Kole Calhoun moves in Angels lineup, and Manager Mike Scioscia says he might stay there

Angels outfielder Kole Calhoun, center, is congratulated by teammates after scoring on a sacrifice fly hit by Albert Pujols during the first inning.

Angels outfielder Kole Calhoun, center, is congratulated by teammates after scoring on a sacrifice fly hit by Albert Pujols during the first inning.

(Mark J. Terrill / Associated Press)

In an effort to spark a struggling offense, Manager Mike Scioscia moved Kole Calhoun, who spent most of 2014 and 2015 batting in front of Mike Trout and Albert Pujols, from the fifth to the second spot in the lineup Sunday.

Calhoun, who singled, walked and struck out twice in a 3-1 loss to the Rays, had hit second only once this season, on May 1 at Texas, but Scioscia indicated the move could be more than temporary.

“It’s a look we might stay with — we’ll see,” Scioscia said. “We’ve talked a lot about the need for our lineup to get deeper, but we definitely need to start getting some guys swinging the bats in front of these guys.”

Leadoff man Yunel Escobar has a solid .301 average, .365 on-base percentage and .447 slugging percentage. But the team’s No. 2 hitters — mostly Daniel Nava, Craig Gentry and Rafael Ortega — combined for a .217/.282/.225 slash line before Sunday. Calhoun has a .295/.373/.420 slash line.


“Escobar is doing a great job, but we’ve had a little trouble with the group of guys hitting second,” Scioscia said. “We’ll look at some different things and see if this is something we can go with.”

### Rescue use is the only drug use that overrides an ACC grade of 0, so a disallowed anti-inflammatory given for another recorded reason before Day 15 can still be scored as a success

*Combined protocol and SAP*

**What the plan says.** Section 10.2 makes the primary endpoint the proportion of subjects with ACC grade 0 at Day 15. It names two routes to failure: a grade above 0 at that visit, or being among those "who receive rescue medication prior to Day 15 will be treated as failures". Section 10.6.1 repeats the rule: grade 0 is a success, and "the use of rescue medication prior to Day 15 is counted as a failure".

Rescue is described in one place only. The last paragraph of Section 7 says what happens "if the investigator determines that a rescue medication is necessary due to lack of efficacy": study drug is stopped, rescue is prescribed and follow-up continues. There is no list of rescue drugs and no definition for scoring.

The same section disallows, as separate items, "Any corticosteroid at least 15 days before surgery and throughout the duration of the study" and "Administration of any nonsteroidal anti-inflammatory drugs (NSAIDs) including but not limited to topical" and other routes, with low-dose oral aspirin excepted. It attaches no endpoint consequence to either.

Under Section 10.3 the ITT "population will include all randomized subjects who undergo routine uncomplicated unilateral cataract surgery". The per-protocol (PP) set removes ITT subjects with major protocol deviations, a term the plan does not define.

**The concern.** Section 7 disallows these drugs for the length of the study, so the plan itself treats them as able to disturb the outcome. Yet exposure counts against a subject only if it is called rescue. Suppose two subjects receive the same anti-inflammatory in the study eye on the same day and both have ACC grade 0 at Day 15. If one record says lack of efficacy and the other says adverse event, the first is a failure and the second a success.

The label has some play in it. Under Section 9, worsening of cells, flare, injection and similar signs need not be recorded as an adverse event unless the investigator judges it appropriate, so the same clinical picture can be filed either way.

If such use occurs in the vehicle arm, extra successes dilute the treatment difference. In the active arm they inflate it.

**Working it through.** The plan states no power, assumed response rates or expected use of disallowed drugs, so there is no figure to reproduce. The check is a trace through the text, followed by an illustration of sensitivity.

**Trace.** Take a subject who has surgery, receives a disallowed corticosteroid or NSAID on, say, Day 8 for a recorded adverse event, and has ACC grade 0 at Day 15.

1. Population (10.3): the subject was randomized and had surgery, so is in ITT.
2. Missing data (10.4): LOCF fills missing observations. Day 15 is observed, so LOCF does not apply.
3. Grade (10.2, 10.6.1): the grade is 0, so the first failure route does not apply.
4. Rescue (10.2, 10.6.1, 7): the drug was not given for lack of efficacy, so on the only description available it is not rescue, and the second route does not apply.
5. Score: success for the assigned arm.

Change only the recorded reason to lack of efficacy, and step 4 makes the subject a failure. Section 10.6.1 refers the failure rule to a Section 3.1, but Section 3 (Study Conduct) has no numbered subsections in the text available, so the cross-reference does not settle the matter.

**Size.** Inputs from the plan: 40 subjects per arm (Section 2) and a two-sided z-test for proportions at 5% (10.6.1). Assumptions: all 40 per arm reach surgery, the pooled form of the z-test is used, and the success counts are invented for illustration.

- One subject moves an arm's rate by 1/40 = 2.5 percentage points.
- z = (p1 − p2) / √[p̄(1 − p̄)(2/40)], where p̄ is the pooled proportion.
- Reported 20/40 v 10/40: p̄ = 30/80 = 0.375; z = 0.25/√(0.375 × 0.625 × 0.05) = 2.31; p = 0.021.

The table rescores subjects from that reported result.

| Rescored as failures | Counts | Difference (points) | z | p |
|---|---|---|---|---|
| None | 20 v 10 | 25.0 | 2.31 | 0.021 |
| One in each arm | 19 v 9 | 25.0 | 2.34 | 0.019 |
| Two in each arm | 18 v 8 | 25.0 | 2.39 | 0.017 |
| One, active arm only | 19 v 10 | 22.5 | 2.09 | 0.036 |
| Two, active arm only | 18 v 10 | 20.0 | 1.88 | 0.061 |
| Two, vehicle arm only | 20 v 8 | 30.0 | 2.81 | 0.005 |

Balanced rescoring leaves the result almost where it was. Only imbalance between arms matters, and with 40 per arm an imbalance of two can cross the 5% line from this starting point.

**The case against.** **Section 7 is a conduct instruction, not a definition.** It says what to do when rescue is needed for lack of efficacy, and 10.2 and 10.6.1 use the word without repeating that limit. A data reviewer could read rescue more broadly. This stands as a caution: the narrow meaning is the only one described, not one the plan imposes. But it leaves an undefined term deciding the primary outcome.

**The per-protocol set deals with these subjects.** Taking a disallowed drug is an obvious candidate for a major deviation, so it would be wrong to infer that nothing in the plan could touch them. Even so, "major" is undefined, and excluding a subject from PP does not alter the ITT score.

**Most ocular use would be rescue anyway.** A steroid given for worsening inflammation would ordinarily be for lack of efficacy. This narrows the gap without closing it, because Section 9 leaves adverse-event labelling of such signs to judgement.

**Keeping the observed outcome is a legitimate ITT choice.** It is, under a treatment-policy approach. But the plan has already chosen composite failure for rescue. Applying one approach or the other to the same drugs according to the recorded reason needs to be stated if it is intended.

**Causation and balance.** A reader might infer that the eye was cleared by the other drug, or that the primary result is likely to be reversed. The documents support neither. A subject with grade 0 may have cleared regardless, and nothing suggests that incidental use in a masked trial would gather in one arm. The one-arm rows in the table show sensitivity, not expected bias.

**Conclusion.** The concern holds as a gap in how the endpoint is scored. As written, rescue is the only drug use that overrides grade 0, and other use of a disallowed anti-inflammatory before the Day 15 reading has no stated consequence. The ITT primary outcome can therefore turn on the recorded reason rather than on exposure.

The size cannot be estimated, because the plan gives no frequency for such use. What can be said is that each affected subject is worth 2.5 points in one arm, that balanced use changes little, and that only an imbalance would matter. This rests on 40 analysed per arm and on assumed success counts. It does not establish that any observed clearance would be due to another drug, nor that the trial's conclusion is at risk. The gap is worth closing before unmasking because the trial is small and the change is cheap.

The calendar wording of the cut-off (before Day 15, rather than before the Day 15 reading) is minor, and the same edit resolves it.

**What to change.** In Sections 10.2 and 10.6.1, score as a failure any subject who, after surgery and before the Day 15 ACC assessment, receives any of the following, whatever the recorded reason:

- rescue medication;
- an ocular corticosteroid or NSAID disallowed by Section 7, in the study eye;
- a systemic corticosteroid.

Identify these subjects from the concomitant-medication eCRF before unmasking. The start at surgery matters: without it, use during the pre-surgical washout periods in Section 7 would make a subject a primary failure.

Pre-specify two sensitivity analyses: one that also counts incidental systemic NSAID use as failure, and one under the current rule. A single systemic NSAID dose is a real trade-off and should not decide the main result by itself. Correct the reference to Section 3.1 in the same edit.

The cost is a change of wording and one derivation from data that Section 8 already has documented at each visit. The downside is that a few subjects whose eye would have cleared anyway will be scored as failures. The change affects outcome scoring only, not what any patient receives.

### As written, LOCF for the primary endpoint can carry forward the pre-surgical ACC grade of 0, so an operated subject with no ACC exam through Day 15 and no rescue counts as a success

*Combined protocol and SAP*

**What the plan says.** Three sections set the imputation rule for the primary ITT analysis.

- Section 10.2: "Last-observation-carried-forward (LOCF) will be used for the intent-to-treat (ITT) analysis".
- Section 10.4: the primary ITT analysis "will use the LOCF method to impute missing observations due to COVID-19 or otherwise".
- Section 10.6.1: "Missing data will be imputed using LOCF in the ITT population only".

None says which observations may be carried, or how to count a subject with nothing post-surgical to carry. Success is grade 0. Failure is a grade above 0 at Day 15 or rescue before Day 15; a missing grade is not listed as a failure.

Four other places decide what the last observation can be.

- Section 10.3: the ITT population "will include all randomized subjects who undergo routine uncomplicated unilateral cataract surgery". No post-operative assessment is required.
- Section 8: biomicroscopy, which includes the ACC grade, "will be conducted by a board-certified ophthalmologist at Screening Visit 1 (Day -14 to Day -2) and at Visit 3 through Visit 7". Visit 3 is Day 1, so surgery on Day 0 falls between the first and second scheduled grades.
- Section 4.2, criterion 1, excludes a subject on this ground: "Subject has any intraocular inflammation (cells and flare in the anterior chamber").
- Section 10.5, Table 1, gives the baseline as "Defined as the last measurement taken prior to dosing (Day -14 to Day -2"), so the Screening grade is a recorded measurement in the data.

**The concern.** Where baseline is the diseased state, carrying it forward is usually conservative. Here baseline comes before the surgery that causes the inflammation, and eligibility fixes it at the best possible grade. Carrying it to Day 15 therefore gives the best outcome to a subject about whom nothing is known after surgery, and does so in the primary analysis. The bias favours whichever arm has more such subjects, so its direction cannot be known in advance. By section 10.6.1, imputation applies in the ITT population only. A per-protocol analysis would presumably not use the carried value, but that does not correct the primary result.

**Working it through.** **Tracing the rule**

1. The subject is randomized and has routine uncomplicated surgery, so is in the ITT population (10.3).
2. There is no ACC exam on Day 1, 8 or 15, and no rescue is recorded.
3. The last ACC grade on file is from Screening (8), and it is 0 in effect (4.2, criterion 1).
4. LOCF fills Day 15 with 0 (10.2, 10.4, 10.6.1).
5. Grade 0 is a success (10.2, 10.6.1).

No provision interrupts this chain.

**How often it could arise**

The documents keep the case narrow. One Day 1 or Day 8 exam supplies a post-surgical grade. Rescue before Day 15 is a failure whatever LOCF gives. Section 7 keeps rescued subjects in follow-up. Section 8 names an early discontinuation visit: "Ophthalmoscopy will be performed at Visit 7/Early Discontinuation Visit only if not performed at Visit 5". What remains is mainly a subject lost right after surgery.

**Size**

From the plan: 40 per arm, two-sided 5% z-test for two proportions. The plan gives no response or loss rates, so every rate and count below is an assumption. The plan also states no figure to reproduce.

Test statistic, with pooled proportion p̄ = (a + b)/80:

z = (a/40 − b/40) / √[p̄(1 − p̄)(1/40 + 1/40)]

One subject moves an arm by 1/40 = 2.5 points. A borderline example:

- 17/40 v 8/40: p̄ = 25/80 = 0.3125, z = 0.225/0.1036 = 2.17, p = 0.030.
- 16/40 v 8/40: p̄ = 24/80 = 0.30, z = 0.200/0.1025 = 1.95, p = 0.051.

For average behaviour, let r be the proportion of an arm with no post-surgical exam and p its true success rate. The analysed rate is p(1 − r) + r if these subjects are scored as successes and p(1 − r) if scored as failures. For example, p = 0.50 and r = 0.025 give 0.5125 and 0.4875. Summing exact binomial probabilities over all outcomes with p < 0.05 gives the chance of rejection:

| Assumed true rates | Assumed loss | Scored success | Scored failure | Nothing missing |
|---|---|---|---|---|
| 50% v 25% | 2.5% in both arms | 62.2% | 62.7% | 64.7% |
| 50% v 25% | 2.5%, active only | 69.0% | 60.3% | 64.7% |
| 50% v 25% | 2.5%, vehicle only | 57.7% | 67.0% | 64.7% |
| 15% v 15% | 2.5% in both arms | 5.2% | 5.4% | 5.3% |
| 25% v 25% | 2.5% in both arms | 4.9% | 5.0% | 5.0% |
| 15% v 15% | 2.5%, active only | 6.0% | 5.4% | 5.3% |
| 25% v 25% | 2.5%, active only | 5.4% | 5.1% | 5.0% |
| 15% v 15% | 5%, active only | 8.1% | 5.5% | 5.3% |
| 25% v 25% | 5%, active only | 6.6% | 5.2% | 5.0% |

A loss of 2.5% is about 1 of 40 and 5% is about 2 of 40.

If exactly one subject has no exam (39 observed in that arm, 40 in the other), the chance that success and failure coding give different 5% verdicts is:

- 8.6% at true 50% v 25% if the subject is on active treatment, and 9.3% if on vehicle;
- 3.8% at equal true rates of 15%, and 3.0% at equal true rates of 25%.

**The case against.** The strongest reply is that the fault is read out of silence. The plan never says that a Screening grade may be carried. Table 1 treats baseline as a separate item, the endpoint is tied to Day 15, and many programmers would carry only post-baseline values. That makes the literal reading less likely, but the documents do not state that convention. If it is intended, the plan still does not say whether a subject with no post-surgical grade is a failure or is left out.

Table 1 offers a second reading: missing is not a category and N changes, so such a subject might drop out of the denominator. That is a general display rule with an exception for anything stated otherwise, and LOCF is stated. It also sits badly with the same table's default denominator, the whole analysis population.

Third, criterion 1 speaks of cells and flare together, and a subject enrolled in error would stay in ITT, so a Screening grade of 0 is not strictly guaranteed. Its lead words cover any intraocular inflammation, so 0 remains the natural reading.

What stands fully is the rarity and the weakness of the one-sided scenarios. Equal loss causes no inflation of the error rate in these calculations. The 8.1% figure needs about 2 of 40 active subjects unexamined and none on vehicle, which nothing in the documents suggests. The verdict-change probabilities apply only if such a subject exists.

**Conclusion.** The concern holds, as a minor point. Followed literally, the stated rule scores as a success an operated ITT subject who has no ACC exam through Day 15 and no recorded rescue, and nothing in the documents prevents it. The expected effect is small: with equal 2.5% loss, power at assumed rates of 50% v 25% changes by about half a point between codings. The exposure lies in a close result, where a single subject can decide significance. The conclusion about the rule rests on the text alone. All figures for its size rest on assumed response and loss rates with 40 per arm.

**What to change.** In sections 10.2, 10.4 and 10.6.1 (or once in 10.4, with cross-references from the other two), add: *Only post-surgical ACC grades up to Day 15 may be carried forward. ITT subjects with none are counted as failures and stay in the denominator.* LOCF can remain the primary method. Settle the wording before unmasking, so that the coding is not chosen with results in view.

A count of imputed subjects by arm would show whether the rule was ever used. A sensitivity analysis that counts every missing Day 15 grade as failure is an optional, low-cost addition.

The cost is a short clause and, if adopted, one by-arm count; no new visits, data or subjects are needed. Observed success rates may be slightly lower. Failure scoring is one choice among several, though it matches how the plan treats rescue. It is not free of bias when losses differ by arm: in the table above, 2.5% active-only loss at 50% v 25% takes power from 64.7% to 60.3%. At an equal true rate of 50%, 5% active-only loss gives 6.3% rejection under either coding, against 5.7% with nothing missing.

Facilitating the switch was the awakening of C.J. Cron’s bat, which gave Scioscia an option in the fifth spot. Cron has hit .396 (19 for 48) in 15 games to raise his average from .100 on April 17 to .261, but he still has only one home run.

“I think he’s controlling the zone better, hitting the ball better,” Scioscia said. “He’s not driving the ball to his capabilities, but he’s getting some hits to fall in, and hopefully it will lead to better things. C.J. can hit the ball out to any part of the park. That will come, hopefully, as he gets more timing.’

Memorable Mother’s Day

Rays right-hander Matt Andriese, who pitched at Redlands East Valley High and UC Riverside, allowed one run and four hits in seven innings, striking out three and walking three, to earn the win. In attendance in Angel Stadium was his mother, Lynn, who had never seen her son pitch in a big league game in person.

“I couldn’t have planned it any better,” said Andriese, who made his 2016 debut after being called up from triple-A Durham. “I had a little bit of nerves in the first inning, but it went smoother after that.”

Short hops


The Angels sent Garrett Richards’ MRI test results to ligament-replacement surgery specialist Dr. James Andrews and are expected to hear back from him early this week. Richards has a high-grade tear of the ulnar collateral ligament in his right arm but wants to consult one or two more physicians before deciding on surgery. . . .

C.J. Wilson (shoulder inflammation) threw off a mound for the first time since March, making 23 pitches. “It’s the first step in a process that is going to take some time,” Scioscia said, “but it’s a good first step.” Wilson hopes to return by mid-June. . . .

Closer Huston Street (left oblique strain) could begin a throwing program early this week.